It’s difficult to put the aftermath of a natural disaster into perspective if you haven’t seen it for yourself. Widespread destruction of infrastructure and property, shut down of critical community and municipal services, and displacement of families can compound to create a situation unlike any other.
Facing these circumstances is difficult — picking up the pieces and moving forward toward normalcy can seem like a herculean task. It’s safe to assume that most municipalities will have a general, natural disaster and/or environmental emergency response plan in place, and many should consider adding a restoration plan devoted to guiding efforts in the restoration of power, water and other governmental responsibilities.
But simply having these plans doesn’t mean there is enough money saved for the extensive rebuilding required in the aftermath of a disaster.
When it comes to funding, the dollars can be few and far between — it’s uncommon for a community to build a rainy day fund to finance disaster relief. In certain scenarios, relief funding can come from many different places, including federal- or state-backed programs.
However, when the damage is deemed extensive enough to warrant federal assistance, the president of the United States, under authority granted by the Stafford Act, can call the Federal Emergency Management Administration (FEMA) into action. Understanding how FEMA works and what its funding can do will help municipalities better prepare for gaining grants when a disaster strikes.
How It Works
The Robert T. Stafford Disaster Relief and Emergency Assistance Act (or Stafford Act for short) lays out the authority for federal disaster relief activities, including FEMA and its programs. For the act to go into effect in any given region or city, the president must determine that a disaster’s impact is such that state and local efforts require federal assistance to “save lives, prevent human suffering, or mitigate severe damage” (Robert T. Stafford Act). In doing so, a state of emergency is declared, allowing FEMA to enter an area and begin accepting applications for funding.
FEMA offers three programs for funding the restoration and repair of eligible facilities and infrastructure after a natural disaster:
- Public assistance: This program is designed to assist public entities, such as schools, municipalities, and private, nonprofit agencies, etc. The public assistance program offers grant assistance for debris removal, emergency protective measures (such as assistance in an evacuation) and the restoration of publicly owned facilities.
- Individual assistance: This program is designed to assist individuals who have been adversely affected by a natural disaster. Funding is available for housing assistance and some other expenses.
- Hazard mitigation: This program is designed to assist in actions needed to reduce or eliminate long-term risk to populations and property from the results of a natural disaster. Currently, three FEMA programs address mitigation planning: the Hazard Mitigation Grant Program (HMGP) for long-term mitigation; the Pre-Disaster Mitigation (PDM) Grant Program for annual projects; and the Flood Mitigation Assistance (FMA) Grant Program for reducing the risk of flood damage.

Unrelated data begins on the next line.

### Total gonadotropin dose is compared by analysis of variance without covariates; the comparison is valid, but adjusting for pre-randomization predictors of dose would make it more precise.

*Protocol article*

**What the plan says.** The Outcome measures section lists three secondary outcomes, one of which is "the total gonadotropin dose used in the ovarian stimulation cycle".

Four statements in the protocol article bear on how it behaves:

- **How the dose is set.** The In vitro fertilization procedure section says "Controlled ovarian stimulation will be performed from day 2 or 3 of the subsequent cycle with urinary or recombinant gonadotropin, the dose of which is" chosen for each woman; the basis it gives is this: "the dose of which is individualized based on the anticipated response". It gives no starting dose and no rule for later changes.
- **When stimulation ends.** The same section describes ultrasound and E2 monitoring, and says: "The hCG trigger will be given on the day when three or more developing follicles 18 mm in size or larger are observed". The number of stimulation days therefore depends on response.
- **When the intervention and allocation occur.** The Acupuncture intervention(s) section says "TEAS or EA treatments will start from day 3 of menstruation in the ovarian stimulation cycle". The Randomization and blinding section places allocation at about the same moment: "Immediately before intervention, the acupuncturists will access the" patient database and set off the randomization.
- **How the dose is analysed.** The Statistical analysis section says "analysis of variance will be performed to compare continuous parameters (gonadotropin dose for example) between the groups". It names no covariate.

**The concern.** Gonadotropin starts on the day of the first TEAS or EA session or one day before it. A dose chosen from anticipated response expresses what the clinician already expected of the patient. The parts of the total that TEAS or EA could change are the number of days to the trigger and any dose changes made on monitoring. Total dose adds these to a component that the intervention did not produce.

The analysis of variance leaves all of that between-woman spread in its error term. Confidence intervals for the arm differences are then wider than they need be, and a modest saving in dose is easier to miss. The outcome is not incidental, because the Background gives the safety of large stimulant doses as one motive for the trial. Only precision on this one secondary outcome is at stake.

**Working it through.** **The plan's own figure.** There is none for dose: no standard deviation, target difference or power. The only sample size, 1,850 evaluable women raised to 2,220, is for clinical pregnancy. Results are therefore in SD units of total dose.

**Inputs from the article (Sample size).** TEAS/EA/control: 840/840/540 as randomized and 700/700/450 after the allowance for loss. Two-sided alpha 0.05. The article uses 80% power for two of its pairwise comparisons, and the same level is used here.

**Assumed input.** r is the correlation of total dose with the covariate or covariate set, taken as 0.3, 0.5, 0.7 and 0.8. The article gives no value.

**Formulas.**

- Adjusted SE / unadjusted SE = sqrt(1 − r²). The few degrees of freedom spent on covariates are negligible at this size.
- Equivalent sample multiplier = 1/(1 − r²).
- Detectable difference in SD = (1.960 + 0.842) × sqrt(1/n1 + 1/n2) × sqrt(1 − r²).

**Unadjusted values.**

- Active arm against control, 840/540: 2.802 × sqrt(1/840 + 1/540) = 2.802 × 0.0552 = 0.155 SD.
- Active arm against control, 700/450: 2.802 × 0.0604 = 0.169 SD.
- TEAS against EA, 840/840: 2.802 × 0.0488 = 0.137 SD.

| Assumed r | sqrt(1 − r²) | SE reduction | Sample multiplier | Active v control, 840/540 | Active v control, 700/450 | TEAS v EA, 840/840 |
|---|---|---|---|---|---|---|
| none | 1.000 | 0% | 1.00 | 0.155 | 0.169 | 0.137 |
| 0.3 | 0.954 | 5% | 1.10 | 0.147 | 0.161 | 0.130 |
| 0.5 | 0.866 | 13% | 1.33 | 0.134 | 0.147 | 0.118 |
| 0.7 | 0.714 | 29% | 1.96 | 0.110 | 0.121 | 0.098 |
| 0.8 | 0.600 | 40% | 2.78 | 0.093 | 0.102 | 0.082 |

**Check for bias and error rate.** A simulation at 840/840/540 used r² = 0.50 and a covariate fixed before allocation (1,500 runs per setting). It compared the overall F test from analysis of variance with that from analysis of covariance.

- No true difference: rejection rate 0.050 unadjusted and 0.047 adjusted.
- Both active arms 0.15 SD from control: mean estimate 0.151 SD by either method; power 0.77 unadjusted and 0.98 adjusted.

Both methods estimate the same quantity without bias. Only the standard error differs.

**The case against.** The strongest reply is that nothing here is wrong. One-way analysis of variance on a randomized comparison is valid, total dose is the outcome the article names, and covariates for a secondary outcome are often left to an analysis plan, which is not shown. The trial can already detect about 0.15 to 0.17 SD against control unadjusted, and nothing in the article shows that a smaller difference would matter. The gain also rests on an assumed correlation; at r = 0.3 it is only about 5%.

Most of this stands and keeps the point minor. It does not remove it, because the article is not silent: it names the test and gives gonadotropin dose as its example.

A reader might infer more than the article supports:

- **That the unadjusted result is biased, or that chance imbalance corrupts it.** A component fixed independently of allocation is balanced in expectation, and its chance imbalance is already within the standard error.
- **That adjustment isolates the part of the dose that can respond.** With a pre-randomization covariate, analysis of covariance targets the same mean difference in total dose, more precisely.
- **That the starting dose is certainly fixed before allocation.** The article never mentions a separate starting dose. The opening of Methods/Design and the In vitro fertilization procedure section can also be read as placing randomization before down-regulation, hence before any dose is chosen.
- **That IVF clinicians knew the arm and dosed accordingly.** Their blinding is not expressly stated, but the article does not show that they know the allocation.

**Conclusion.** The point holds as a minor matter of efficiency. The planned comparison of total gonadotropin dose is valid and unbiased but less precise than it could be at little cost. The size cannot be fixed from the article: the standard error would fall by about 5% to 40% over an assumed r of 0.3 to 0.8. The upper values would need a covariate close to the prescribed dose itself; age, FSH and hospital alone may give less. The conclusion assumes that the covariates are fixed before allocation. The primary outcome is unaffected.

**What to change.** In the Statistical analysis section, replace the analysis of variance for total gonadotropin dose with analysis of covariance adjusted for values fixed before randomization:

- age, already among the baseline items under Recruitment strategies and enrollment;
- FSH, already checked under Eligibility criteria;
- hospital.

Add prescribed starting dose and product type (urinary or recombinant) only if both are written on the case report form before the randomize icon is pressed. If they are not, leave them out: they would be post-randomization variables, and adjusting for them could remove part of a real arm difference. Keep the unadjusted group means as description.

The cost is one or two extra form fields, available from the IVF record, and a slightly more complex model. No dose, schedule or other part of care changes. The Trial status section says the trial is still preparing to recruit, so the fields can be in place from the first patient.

Once a disaster has been declared and the Stafford Act enacted, FEMA will open up the grant application for these three areas of assistance, but eligibility is key. By considering the eligibility of an applicant, the property in question, the location of that property, the type of work to be performed and the cost of that work, FEMA determines whether an applicant can be granted funding.
Eligible work is divided into two broad categories:
- Emergency work includes debris removal and any preventative work needed to secure a property and mitigate the risks of further damage to the property or the public.
- Permanent work is any work needed to restore or fully replace the facility or infrastructure.
It’s important to understand that any funding provided for a project that meets these criteria is designated for the restoration of a property to its original design, function and capacity. This can create some funding complexities, as a school building that was designed and built in 1920 will not meet the standards of today’s educational programs.
Another thing to keep in mind before applying: FEMA grants provide funding, and funding only. A community is still responsible for building out the planning and contracting for the projects necessary to restore its damaged property — FEMA only provides the money.
Planning for Funding
It’s nearly impossible to plan for every possible disaster; however, steps can be taken to better position a municipality’s response and operations if funding is ever needed. If a community is in a disaster-prone area, one way to smooth the funding application process is to have someone on staff who is trained and familiar with public assistance programs. Municipalities that have this knowledge and person in place usually have an easier time getting needed funding because they have an understanding of the grant process.
Furthermore, record keeping for these communities is extremely important. Documentation of infrastructure before damage occurs will help determine the extent of the damage and the necessary repairs to return it to working order. Maintaining accurate records is critical.
Finally, a municipality should have in its resource network established relationships with engineering firms that can provide professional advice during the damage assessment phase and also to develop plans and specifications for repair and restoration work. This preparation will facilitate the grant and recovery process.
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